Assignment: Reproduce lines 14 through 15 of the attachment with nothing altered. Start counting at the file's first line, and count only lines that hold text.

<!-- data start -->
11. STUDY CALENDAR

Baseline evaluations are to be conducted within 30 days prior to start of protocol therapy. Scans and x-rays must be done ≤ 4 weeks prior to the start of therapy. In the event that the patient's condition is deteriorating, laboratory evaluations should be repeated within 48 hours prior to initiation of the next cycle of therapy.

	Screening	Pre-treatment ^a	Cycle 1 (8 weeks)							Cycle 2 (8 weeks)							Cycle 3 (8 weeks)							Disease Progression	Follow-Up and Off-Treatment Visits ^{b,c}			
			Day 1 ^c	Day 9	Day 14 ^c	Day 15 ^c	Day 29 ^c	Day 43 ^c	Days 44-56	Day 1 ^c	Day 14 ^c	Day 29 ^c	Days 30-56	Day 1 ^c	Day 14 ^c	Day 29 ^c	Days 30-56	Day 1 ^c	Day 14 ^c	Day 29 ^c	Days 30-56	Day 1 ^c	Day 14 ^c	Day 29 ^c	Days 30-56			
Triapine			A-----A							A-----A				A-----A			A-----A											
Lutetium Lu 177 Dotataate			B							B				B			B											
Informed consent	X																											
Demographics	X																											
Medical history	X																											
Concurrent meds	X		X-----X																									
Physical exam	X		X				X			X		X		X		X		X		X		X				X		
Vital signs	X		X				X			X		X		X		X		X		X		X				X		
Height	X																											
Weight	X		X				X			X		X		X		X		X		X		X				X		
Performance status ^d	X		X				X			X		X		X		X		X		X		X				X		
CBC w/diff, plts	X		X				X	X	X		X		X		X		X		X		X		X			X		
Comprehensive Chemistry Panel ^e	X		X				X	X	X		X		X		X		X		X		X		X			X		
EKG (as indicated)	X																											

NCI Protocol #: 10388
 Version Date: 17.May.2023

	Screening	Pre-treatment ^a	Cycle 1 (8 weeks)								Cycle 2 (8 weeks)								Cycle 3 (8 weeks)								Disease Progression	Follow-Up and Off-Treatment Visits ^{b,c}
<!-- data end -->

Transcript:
Weight	X		X				X			X		X		X		X		X		X		X				X		
Performance status ^d	X		X				X			X		X		X		X		X		X		X				X		